(Title Image: WWF Blog)
This week’s short debate was on the economic prospects of the coalfields, led by Vikki Howells AM (Lab, Cynon Valley).
35 years since the end of the miners’ strike
March 2020 marks the 35th anniversary of the end of the 1984-85 miners’ strike and the legacy of coal remains. The coalfields are generally defined as areas where at least 10% of men were employed in the coal industry.
The coalfields (across the UK as a whole) are older than average, have a population growing at a slower rate than the UK average, have a lower life expectancy and below-average job growth – with just 55 jobs for every 100 people of working age compared to a 75-per-100 UK average.
That said, maybe the picture isn’t all bad:
“Perhaps the net impact of all this taken together is that 42% of all coalfield neighbourhoods are within the 30% most deprived in Britain. In reality, this figure is lower than that for main regional centres excluding London. This suggests that coalfield areas aren’t doing that badly. This is an important point as it emphasises that the fate of the coalfield isn’t necessarily so bleak. Whereas 52% of south Wales coalfield’s lower layer super output areas are among the 30% most deprived, some of the coalfields are doing quite well. Why is that the case?”
– Vikki Howells AM
The answer to that question was infrastructure and agglomeration. Yorkshire shares many similar characteristics to the Welsh coalfields, but has a much more developed transport infrastructure and several large cities like Leeds and Sheffield, while the Welsh coalfield is more peripheral.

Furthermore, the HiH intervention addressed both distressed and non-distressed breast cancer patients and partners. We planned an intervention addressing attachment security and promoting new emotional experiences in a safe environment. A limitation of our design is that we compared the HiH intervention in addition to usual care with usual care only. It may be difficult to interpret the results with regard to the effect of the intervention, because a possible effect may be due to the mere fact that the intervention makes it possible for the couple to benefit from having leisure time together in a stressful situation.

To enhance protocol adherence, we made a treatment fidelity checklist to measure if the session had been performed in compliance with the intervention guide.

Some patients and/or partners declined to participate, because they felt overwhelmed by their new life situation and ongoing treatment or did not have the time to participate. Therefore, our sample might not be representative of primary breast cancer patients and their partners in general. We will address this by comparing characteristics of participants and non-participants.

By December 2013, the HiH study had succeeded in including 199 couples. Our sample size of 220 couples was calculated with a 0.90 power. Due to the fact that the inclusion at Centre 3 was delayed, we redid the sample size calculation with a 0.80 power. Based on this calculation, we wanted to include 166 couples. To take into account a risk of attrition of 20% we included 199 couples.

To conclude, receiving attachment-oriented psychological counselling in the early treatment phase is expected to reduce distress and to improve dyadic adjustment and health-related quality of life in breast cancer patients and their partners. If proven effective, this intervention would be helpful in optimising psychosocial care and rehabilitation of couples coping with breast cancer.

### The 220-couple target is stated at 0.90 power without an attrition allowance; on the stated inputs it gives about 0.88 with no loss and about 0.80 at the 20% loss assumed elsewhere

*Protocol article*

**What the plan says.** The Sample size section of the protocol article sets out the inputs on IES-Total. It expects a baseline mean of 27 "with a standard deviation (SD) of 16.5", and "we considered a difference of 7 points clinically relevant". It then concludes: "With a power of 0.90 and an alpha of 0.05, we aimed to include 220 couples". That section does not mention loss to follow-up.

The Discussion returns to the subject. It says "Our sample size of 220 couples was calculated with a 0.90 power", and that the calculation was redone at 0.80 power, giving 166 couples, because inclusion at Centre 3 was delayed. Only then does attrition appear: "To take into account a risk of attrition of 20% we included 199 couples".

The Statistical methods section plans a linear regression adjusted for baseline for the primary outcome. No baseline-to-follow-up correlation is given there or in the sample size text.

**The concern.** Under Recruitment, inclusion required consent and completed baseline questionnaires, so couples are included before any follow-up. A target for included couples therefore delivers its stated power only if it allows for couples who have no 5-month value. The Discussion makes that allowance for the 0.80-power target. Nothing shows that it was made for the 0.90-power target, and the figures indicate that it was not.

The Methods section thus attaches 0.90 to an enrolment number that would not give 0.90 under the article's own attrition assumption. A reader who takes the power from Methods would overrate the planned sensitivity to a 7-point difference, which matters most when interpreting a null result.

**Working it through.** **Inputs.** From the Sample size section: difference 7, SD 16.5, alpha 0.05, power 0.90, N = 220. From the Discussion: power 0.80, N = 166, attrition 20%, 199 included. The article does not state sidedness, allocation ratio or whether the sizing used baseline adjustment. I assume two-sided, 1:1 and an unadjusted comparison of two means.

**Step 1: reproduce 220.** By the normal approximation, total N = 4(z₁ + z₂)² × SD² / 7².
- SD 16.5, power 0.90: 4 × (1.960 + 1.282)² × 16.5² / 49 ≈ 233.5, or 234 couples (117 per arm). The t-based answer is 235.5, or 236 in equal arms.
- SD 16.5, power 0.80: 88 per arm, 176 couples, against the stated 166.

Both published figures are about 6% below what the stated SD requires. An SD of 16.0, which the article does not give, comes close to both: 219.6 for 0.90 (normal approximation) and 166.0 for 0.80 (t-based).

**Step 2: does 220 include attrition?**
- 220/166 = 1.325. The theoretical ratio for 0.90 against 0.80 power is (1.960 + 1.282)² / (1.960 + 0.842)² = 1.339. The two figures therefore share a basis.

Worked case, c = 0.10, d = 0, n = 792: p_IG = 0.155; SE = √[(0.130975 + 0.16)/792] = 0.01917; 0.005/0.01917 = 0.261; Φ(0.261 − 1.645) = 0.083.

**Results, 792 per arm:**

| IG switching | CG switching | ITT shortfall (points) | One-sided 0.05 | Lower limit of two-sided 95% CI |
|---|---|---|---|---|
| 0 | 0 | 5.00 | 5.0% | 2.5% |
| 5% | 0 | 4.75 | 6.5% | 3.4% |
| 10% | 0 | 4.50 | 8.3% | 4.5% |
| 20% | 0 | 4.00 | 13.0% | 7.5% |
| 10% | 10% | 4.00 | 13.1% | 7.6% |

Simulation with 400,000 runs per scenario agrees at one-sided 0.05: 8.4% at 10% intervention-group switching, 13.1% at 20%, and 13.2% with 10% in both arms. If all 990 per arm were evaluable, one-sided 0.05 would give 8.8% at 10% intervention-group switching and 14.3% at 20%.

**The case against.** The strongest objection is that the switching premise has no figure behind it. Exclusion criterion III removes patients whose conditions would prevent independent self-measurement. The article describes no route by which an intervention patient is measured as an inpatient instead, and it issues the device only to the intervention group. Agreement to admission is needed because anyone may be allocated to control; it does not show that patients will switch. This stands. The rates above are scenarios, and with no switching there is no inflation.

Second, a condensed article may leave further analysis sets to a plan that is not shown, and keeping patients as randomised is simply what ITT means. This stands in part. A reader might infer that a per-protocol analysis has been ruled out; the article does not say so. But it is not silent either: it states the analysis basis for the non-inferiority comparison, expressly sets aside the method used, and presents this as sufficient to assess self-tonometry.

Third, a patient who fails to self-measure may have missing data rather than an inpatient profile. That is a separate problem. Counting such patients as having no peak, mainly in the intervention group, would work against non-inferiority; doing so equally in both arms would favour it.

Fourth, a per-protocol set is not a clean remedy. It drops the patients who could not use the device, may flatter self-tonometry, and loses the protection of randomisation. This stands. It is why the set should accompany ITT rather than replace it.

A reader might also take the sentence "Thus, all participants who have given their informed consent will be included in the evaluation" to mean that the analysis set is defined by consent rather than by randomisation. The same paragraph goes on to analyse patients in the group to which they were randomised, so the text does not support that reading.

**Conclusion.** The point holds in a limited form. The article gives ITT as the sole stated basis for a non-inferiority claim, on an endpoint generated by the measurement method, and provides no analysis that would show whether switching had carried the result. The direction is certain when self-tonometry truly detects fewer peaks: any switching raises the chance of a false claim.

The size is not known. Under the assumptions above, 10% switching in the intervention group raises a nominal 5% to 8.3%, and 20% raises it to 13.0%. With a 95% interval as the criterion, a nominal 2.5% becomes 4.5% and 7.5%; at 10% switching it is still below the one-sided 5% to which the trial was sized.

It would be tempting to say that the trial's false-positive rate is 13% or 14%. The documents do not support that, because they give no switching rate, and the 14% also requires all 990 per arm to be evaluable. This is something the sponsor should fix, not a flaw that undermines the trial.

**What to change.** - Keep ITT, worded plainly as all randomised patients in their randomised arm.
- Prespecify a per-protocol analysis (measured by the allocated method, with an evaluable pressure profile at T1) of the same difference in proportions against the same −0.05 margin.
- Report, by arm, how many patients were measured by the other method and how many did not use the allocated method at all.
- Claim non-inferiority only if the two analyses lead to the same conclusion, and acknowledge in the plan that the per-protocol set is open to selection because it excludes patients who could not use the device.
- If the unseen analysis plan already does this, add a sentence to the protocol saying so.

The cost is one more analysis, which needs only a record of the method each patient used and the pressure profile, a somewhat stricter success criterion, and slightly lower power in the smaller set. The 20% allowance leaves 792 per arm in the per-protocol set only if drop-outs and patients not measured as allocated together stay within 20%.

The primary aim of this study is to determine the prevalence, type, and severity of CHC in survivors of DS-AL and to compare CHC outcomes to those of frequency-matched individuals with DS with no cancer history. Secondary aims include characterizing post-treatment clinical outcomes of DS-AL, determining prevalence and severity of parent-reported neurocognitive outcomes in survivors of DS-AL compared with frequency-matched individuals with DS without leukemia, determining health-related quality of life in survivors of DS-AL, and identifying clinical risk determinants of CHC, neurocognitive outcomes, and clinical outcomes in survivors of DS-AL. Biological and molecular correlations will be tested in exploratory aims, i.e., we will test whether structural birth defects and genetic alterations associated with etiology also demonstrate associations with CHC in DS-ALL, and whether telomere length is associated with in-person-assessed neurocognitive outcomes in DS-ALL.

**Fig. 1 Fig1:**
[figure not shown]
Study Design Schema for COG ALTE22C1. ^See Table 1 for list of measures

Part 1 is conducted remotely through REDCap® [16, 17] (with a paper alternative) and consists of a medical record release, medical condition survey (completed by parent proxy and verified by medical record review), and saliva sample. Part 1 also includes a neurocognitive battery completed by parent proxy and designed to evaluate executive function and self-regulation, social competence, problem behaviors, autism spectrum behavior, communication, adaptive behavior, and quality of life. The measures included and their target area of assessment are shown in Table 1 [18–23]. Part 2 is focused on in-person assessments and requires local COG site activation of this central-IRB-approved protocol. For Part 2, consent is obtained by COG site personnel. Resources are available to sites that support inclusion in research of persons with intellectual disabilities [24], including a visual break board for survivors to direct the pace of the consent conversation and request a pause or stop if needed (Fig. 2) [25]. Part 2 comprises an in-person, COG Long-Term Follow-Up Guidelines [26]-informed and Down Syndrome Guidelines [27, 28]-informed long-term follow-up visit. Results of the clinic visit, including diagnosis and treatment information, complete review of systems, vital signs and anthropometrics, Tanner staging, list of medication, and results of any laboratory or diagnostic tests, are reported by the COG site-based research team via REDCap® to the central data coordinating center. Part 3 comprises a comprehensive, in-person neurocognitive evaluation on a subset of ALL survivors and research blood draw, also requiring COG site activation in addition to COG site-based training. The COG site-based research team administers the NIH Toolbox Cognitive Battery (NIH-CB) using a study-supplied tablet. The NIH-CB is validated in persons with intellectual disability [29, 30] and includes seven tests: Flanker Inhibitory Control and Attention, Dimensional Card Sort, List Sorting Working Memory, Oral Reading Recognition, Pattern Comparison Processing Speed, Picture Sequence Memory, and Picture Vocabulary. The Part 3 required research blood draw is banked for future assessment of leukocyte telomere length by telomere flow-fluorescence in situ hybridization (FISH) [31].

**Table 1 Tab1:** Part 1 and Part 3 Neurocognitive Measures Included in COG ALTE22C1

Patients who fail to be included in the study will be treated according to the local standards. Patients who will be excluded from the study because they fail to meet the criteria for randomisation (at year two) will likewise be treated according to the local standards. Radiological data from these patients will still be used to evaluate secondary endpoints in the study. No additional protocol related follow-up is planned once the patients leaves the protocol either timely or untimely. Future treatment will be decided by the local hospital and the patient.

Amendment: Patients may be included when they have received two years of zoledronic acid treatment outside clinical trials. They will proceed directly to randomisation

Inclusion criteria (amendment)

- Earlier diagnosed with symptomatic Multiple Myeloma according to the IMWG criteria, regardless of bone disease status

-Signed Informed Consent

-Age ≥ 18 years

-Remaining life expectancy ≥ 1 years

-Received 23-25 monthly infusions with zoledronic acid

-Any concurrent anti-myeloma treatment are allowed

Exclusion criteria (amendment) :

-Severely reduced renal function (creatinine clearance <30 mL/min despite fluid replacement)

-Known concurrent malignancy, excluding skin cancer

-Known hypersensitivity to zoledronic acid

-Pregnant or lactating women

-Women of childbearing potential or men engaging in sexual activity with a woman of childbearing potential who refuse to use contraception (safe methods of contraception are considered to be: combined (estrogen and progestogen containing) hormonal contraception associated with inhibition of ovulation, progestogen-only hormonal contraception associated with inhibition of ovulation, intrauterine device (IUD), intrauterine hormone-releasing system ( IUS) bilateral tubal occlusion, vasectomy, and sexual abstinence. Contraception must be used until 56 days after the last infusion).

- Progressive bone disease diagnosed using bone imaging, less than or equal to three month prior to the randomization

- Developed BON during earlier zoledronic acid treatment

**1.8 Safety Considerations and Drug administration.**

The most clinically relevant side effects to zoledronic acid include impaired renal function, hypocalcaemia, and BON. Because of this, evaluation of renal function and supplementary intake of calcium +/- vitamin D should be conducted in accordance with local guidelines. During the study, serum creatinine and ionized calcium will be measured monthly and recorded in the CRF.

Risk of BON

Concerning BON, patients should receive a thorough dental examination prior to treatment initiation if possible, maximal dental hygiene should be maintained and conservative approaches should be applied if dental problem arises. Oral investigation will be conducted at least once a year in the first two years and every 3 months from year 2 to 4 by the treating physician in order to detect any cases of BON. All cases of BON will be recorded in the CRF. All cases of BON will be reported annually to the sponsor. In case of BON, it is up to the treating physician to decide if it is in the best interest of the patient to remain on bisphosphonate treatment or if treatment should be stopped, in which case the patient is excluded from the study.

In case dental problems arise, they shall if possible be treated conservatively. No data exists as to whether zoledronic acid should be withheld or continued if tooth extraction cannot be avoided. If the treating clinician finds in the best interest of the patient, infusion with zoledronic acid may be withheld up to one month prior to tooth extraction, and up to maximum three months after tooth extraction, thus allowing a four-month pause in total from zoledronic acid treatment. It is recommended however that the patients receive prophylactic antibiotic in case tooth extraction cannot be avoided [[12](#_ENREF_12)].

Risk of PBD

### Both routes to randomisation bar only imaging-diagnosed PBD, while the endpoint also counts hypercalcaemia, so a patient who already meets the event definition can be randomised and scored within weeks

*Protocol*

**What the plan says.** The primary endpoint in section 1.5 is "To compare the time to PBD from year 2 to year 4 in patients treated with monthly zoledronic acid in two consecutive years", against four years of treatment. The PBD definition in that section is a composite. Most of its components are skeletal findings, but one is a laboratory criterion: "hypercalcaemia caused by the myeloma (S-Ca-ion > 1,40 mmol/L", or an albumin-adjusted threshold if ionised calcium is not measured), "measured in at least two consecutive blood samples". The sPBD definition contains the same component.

Vikki Howells called for a Cabinet Minister for the Valley to set objectives for the coalfields and ensure the Valleys remain a top priority of the Welsh Government.
Mick Antoniw AM (Lab, Pontypridd) said one of the problems was the quality of work – while jobs have increased, they’re usually part-time or low paid. That’s why it’s important to develop a social partnership and bring ethical standards to employment.
Big jump in Open University students from the coalfields
Replying on behalf of the Welsh Government, Education Minister, Kirsty Williams (Lib Dem, Brecon & Radnor), said many of the problems in the Valleys were generational and will take a long time to reverse.
She listed several Welsh Government investments in companies based in the Valleys as an example of a move towards providing more high-quality jobs. Though, as you might expect, education and qualifications remain one of the main ways out of deprivation – and there were positive signs on that front.
“Our reforms to student support mean that more students from low participation areas are studying full time, part-time, and for Master’s degrees. Just yesterday, I was speaking at a lifelong learning conference and was able to confirm an 80% increase in new OU students in Wales. Nearly half of the Open University students in Wales come from our most disadvantaged communities….This year, we’ve also seen an 8% increase in university applications from our most deprived areas and that is the best record anywhere in the UK.”
– Education Minister, Kirsty Williams